Item #: Dexide
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Emulsion/dispersion production increased 30%
Mixing, emulsification, dispersion and transfer provided in one unit

Problem: Increasing sales and the prospect of having to work overtime or put on an extra shift to meet production requirements is the kind of problem most chemical producers would like to have. Dexide, Inc., in Fort Worth Texas had this enviable problem with their anti-bacterial surgical scrub solution, Ultradex. Production of Ultradex requires first heating an aqueous synthetic detergent system to 140°F then adding a non-aqueous phase and agitating the mixture to form an emulsion. After the emulsion is formed, a powder containing the anti-bacterial ingredients is dispersed throughout the emulsion. The completed batch is then discharged to holding tanks pending quality control acceptance before final packaging. Using a conventional top-entering propeller agitator in the 400 gal batch tank, and gravity discharge to the holding tanks, operation of the system for five shifts per week was no longer adequate to meet production needs.

Solution: Several approaches to increasing production capacity were examined. Operating the system with over-time or adding a second shift was considered the least desirable due to increased labor costs. Another method considered was to install a top entering homogenizing mixture in the existing tank to reduce the time required for emulsification and dispersion, plus adding a transfer pump to more quickly move the batch to the holding tanks. This method was more desirable than adding labor, but would require two new pieces of equipment plus substantial additional power requirements. The method selected for stretching the system capacity was the installation of an in-line dispersion grinder pump that provides all the necessary process functions of emulsifying, dispersing and pumping in one unit. The installed cost and total power consumption were both about half that of providing both a homogenizing mixer and a transfer pump. The dispersing grinder pump recirculates the materials in the tank to provide mixing, emulsification, and dispersion. When the batch is completed, the dispersing grinder pump discharges the finished material to the holding tanks.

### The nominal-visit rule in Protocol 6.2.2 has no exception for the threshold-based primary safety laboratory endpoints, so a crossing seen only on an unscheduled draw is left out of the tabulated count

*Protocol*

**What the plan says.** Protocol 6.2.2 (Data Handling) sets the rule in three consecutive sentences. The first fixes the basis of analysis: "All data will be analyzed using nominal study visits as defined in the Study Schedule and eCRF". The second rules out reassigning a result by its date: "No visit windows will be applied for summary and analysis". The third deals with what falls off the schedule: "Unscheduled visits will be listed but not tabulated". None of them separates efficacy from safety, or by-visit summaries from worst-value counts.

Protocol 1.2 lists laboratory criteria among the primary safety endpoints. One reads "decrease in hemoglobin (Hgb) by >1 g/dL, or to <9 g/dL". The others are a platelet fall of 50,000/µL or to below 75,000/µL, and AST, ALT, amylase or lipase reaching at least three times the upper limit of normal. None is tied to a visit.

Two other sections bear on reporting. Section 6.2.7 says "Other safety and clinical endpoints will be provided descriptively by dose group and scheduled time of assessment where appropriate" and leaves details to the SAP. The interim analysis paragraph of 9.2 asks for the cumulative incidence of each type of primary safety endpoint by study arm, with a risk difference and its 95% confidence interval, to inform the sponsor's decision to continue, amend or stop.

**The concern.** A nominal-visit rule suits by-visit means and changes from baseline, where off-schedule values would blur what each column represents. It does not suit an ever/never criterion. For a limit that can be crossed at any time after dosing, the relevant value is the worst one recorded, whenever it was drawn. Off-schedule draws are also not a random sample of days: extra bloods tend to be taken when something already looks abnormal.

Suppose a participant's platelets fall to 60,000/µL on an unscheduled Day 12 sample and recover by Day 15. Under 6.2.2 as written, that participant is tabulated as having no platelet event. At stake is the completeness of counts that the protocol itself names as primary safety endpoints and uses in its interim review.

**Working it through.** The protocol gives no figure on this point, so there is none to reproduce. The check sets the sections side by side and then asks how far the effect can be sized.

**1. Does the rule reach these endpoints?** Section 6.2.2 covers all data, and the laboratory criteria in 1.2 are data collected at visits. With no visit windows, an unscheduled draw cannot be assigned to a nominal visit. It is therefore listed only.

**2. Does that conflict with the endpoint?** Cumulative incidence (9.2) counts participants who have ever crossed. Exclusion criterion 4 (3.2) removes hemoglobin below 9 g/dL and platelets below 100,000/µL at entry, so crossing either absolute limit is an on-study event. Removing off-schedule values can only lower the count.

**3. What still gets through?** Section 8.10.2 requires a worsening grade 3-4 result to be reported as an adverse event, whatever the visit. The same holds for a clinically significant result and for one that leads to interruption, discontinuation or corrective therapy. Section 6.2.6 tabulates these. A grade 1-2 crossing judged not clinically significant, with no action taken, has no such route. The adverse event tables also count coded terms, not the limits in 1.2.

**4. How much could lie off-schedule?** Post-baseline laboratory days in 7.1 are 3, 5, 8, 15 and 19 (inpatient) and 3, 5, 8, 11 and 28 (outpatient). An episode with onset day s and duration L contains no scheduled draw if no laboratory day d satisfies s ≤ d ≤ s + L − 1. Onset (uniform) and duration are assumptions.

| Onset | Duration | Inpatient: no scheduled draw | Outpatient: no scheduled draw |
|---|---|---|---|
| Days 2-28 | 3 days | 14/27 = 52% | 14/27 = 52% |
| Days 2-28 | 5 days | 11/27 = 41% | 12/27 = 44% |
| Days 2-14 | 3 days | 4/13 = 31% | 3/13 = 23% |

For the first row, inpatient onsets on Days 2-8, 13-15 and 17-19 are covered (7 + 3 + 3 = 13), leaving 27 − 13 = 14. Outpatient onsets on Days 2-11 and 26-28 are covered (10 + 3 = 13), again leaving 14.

Results: Operation with the in-line dispersing grinder has increased production capacity over 30% without any additional product labor. The unit was installed for about 25% less than installing both a homogenizer and a transfer pump, and operates at 50% less horsepower. Since installation in October, 1982, only routine preventative maintenance has been required. Also, the unit has improved product quality through better emulsification and more uniform dispersion.

Reprinted from July 1983 Chemical Processing Magazine

Product Lines Used in this Installation